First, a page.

Aside from Chicago radio legend Herb Kent, and the cowboy hat he never seems to be without, Joe Bryl likes to joke that he’s the runner-up for Chicago’s oldest DJ. At 58, with a DJ career that began in 1982, Bryl is certainly one of the scene’s elder statesmen. An integral figure in Funky Buddha Lounge’s heyday, where he was the club’s first DJ, the silver-haired selector is probably best known as musical director at Sonotheque, the futuristic Ukrainian Village DJ hang that existed in the current Beauty Bar space from 2002 to 2009.
Working with longtime friend, community organizer of sorts and Maria’s Packaged Goods and Community Bar owner Ed Marszewski, Bryl is now taking the forward-thinking music-programming formula he perfected at Sonotheque and applying it at the ultra-hip Bridgeport drinking destination. “The trend in the club scene is a lot more Las Vegas-y now,” Bryl says during a recent chat in the bar’s shady outdoor patio. “The things that I’m personally interested in are probably fashioned more by music heads and collectors than they are by what a young group of people is interested in. Like strange Peruvian psychedelia.”
Even more eclectic and, in some respects scholarly, than the nights he’s thrown or booked in the past, Bryl is intensely focused on illuminating the call and response between seemingly disparate global musical movements. Breaking his philosophy down, he sounds a bit like the existential detective played by Dustin Hoffman in I Heart Huckabees when he’s explaining universal interconnectivity to Mark Wahlberg.
“How can I make the connection between some track that came out in 1965 that’s a rare Afro-Latin track and then play some modern electronic Cumbian music and then move to an Afrobeat song and then move to a Detroit techno-ish track within a matter of 20 minutes and show that there is some interrelationship between this music?” Bryl asks. In an intimate environment like Maria’s, he has more freedom to explore the answer to that.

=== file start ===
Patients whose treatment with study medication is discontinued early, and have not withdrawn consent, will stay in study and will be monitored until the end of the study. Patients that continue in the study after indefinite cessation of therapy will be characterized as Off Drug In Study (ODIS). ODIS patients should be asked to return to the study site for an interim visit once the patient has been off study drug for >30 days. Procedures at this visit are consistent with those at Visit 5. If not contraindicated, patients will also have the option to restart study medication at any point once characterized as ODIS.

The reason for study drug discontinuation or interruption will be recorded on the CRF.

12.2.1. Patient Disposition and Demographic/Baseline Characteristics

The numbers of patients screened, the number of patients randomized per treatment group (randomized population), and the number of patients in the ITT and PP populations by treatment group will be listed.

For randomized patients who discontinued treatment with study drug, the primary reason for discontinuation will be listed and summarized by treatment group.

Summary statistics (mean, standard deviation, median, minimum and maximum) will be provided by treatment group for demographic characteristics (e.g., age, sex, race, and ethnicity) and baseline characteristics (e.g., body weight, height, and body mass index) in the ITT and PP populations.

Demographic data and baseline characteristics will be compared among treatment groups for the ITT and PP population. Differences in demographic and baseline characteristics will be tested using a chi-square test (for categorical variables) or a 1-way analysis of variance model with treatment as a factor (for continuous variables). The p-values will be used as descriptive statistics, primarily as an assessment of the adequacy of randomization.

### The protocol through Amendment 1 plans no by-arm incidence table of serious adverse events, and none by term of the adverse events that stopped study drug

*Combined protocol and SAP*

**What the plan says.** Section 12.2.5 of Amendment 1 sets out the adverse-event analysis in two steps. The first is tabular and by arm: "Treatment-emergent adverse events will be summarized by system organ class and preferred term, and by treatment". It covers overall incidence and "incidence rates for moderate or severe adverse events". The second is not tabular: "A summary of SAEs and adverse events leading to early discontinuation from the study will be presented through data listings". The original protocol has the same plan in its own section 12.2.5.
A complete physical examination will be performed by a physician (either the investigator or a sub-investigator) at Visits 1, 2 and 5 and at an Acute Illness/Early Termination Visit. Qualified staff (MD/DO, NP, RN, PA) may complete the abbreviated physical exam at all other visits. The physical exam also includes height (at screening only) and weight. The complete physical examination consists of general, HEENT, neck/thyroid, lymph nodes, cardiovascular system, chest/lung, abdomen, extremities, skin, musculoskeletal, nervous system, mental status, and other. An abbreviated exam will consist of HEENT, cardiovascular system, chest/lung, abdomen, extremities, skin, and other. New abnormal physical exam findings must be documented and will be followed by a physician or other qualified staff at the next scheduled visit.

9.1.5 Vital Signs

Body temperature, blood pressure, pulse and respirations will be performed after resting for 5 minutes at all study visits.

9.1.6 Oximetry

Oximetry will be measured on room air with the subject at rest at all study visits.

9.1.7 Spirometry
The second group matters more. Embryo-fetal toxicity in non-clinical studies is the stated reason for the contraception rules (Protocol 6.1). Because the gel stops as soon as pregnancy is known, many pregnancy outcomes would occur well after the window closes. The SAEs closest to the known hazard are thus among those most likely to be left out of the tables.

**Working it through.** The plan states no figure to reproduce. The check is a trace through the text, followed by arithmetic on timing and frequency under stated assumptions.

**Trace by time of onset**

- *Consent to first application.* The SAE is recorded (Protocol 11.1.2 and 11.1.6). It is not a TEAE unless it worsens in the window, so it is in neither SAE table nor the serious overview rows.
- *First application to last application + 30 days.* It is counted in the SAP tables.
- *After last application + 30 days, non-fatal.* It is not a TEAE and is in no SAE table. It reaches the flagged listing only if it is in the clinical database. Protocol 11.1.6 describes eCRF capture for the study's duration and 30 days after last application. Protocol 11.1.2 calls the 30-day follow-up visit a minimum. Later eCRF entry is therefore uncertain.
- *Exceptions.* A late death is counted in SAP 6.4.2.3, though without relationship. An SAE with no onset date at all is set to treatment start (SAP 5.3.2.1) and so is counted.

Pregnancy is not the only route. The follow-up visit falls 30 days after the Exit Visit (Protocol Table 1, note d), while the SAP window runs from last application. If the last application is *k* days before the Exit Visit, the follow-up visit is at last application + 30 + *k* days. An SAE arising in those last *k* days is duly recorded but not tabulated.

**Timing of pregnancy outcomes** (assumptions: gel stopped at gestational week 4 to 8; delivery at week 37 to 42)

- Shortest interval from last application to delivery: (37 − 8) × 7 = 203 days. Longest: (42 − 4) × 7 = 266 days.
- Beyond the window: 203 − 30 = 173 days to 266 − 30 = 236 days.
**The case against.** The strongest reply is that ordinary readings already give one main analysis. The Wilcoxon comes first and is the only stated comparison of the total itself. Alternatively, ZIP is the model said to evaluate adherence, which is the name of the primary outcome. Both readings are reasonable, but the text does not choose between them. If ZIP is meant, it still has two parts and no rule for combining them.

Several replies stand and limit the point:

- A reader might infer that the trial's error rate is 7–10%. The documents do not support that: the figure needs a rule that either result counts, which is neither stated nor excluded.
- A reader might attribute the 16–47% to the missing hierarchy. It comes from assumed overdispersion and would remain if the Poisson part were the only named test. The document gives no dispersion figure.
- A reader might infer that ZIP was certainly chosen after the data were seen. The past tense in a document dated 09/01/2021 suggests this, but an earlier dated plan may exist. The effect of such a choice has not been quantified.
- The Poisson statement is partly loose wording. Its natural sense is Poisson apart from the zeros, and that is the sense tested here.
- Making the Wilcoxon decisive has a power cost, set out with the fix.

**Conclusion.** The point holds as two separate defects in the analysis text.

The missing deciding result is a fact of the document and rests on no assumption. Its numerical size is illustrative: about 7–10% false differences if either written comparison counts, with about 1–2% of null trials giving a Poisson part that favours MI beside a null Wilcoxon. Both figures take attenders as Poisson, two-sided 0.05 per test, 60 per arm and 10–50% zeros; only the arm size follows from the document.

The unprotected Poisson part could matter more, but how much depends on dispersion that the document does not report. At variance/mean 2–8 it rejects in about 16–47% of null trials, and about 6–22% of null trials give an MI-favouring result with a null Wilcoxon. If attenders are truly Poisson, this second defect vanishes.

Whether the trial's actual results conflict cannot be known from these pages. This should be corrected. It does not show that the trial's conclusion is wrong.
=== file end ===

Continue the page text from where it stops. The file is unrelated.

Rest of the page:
Though Bryl has been contributing to events at Maria’s since it was remodeled in 2010, he officially took over as music director last month. “I kind of did a Mitt Romney, taking the Etch-a-Sketch and starting from page one,” he says of the shift. Scrapping a couple of too-out-there nights, he’s now focusing on consistent monthly themes like funk and soul 45 night Smokey Joe’s Soul Shack and Africa Freak Out, which explores the continent’s indigenous music and how it interacts with funk, soul, disco, pop and dance music. Bryl is also doing a similar thing with Secret Disco, a night devoted to disco and how it’s infiltrated other cultures.
Growing up in the Back of the Yards, where he still lives, Bryl’s exposure to free-form radio on the city’s airwaves shaped his tastes early on. While the sounds of Tears for Fears, rainy-day saxophone jazz and tracks from the Drive sound track float around us, Bryl talks at length about the early punk and house-music scenes in Chicago and how he was equally invested in each. A fountain of musical knowledge—and knowledge of the arts in general, really—Bryl offers something few DJs these days can, the accumulation of 30 years of doing it.
“It’s whatever my predilections are,” the DJ vet says of his sets. “Sometimes I think I’m being too theoretical. This is a social medium, it’s a way for people to get together and have fun. I don’t discount that part of the process. Just like all DJs, I’m an entertainer, but I also view it as, I’m an educator, I’m a curator somehow, and say, what can I do to expand people’s musical background?”
Joe gets funky at Maria’s Package Goods and Community Bar on Friday 7.